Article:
And continuing my exploration of different ink drawing implements: the top drawing was done with a nib pen I found in a box of miscellaneous pens and pencils. It’s my favorite nib yet–a Hunt extra fine 512, evidently intended for calligraphy. I’m going to purchase more of these. The second snake was drawn with an Ultra Fine Point Sharpie. Also good for drawing, although it bleeds through the paper much more than anything else I’ve tried.
You can see my other netsuke drawings here.
Three more netsuke done with 3 more different pens. You can really see the differences when you put them side by side.
The center figure, which shows an old woman holding a hannya mask behind her back, was done with a Pentel RSVP fine pen. It was really easy to draw with, but obviously does not produce darks well. Great flow though. You may recall that hannya is the ghost of a jealous woman. Perhaps this woman wanted to scare someone, although she looks a bit scary even without the mask!
The figure on the left was labeled “Mountain God with a Demonic Aspect”, although I could find no further information about him. He, too, does not look like the pleasantest character. I used a Uniball Gel Impact 1.0, which as you can see, produced very good darks. It was hard to get subtlety with it though. I also got tired of all the detail in this netsuke, which is why the bottom is unfinished.
My favorite of this group is the fox dressed as a nun. There are many aspects of Kitsune, the fox of Japanese mythology, one of which is magical transformation. Supposedly after a fox reaches the age of 100 it can take the shape of a human, although they still seem to retain a fox-shaped shadow. Kitsune like to appear as women, to trick, scare, and seduce men. But they also like to take the form of a nun, and as such are often the subject of netsuke. Would you be fooled by this disguise? Seriously.
This was drawn using a Zebra Sarasa Clip 1.0, a Japanese pen recommended by my daughter. It does produce an expressive line.
You can see the rest of my Japanese netsuke and masks here.
Over the years I’ve acquired lots of different inking implements for different purposes, and I’ve also bought a few recently just to draw with. I decided to make a comparison by drawing a netsuke with each one to see what I really liked the best for drawing.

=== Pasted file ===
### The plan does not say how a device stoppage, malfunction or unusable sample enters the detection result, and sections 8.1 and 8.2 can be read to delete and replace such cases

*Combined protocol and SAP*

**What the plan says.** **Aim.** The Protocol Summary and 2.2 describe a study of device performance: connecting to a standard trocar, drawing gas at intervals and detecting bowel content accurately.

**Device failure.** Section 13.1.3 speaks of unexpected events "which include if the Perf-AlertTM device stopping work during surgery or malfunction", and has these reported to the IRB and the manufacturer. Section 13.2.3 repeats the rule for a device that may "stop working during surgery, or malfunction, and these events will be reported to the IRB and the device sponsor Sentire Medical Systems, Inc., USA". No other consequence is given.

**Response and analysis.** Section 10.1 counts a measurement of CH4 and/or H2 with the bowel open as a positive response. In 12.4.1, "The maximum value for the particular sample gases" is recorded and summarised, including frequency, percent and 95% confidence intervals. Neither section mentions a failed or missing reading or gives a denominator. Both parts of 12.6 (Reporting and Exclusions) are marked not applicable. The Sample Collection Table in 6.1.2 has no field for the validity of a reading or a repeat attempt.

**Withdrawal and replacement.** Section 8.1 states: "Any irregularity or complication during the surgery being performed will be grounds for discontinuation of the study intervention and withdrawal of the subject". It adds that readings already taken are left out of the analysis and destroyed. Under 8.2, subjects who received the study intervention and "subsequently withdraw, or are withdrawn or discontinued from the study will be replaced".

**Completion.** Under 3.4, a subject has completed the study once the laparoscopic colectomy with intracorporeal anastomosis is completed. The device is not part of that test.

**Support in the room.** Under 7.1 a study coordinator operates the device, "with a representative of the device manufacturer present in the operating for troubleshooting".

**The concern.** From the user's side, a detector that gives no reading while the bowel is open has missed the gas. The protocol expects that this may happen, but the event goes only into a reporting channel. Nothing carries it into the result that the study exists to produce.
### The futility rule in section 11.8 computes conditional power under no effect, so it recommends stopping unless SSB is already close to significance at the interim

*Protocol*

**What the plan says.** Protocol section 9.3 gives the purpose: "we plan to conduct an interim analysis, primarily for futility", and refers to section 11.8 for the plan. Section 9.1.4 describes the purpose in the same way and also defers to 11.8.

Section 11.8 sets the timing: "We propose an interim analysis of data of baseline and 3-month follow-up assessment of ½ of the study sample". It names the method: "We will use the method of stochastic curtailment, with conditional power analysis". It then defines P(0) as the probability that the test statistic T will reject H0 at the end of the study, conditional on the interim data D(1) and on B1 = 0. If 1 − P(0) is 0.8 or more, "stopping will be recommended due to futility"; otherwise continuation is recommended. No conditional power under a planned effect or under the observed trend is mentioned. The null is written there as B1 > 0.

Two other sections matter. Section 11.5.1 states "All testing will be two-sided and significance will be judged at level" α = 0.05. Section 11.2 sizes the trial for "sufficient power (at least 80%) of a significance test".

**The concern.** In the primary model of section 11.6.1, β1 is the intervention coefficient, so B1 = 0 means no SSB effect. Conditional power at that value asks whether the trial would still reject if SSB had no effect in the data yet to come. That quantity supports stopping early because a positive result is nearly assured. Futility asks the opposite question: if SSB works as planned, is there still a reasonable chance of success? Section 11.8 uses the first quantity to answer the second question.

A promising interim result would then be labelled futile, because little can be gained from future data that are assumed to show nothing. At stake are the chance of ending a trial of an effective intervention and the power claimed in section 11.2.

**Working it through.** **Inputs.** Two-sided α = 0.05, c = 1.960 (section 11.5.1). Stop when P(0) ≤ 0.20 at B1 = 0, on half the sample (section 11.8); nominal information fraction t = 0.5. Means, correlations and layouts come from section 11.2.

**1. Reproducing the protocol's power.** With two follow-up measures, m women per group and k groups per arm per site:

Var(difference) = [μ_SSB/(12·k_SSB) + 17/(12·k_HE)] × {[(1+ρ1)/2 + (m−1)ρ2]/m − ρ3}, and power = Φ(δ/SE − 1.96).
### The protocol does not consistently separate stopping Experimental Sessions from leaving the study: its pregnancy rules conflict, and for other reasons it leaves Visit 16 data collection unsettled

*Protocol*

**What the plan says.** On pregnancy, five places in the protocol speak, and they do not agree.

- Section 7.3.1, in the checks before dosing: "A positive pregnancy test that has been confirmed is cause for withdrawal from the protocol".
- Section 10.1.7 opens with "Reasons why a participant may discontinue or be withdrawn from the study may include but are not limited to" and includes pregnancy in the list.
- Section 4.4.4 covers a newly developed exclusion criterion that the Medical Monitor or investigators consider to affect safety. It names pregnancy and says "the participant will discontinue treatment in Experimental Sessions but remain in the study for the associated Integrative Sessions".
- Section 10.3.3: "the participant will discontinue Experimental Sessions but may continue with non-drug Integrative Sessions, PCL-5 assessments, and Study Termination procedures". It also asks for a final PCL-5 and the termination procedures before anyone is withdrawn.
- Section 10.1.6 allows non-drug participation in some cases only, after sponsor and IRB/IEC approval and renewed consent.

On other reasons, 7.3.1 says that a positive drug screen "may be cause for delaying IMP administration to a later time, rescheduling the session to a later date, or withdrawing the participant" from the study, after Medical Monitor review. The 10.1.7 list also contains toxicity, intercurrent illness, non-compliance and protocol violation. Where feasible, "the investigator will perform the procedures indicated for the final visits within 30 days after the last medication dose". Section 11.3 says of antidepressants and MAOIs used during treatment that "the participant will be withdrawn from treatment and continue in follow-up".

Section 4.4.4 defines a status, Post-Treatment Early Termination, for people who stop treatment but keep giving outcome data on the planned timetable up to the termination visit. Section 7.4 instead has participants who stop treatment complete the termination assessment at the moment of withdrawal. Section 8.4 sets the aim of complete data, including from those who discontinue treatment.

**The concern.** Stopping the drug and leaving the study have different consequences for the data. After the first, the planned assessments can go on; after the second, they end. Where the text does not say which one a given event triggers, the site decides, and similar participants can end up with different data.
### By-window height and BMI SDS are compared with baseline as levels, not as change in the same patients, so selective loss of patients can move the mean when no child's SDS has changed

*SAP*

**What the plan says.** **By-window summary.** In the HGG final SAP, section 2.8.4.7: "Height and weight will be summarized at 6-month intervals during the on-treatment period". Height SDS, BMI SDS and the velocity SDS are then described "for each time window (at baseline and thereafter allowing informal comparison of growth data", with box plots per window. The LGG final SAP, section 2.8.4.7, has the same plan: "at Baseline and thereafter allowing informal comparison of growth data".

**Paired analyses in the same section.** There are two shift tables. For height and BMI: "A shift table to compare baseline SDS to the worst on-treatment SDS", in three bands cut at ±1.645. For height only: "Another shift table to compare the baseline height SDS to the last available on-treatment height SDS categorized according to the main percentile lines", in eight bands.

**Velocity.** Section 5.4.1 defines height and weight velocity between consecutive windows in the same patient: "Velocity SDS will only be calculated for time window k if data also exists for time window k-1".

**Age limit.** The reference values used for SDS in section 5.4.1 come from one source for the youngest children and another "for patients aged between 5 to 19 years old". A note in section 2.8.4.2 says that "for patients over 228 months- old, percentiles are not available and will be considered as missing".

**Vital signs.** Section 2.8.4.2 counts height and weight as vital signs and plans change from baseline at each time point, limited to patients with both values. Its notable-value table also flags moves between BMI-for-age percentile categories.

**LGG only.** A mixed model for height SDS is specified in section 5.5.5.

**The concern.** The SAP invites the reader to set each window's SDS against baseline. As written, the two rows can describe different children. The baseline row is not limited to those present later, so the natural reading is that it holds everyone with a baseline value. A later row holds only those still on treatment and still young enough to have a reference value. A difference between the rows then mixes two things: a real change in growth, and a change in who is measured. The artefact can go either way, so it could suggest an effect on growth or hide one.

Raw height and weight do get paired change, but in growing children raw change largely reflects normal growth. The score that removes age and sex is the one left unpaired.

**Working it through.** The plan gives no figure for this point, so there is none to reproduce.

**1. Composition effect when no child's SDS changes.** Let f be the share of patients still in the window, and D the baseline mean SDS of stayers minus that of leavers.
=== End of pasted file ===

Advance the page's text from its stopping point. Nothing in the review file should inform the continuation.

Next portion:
These four were done with Staedtler pigment liners; I bought a set I saw at Staples when I was shopping for printer toner (a reason I stay out of art stores…) and I really like them for drawing.
They range in size from .1 to .7, and the difference is most noticeable when you compare the finest to the thickest. Gama-Sennin, above was drawn with .1. You can get really delicate lines, but no darks. I’ve drawn Gama-Sennin before; he’s the immortal mountain god that can change himself into a toad.
With the thickest pen I drew Skoki, the Demon Queller. A physician who was rejected because he was so ugly (in one legend, anyway), he committed suicide but was honored in death by a remorseful emperor. His spirit then vowed to protect the ruler and his heirs. Depicted in netsuke as a large ugly man who wears a hat with a broad brim, his image is thought to protect against evil and illness and expel demons. This pen provides great darks, but not fine lines.
My favorite, and the one I’ve evidently used the most since it’s starting to run out of ink, is the .5 width. I drew the “Ghost of the Murdered Kasane”, who is a character in a kabuki play. She is one of many vengeful female spirits, caught between life and death.
The .3 pen also gives a good range of line and depth. I drew Kappa, a water deity, who is a trickster but also quite frightening, as he kidnaps and eats children. But he also likes cucumbers, and they are thrown into water in an attempt to appease him. He has webbed hands and feet, a beak, and a turtle shell, and reminds me in some netsukes of Teenage Mutant Ninja Turtles. If you meet one, bow: he will bow back, and the magic water that gives him his power on the top of his head will spill out, allowing time to escape.
I guess a future project should be one drawing using all 4 pens. Put it on the list. And more samples from my collection of inking implements to come.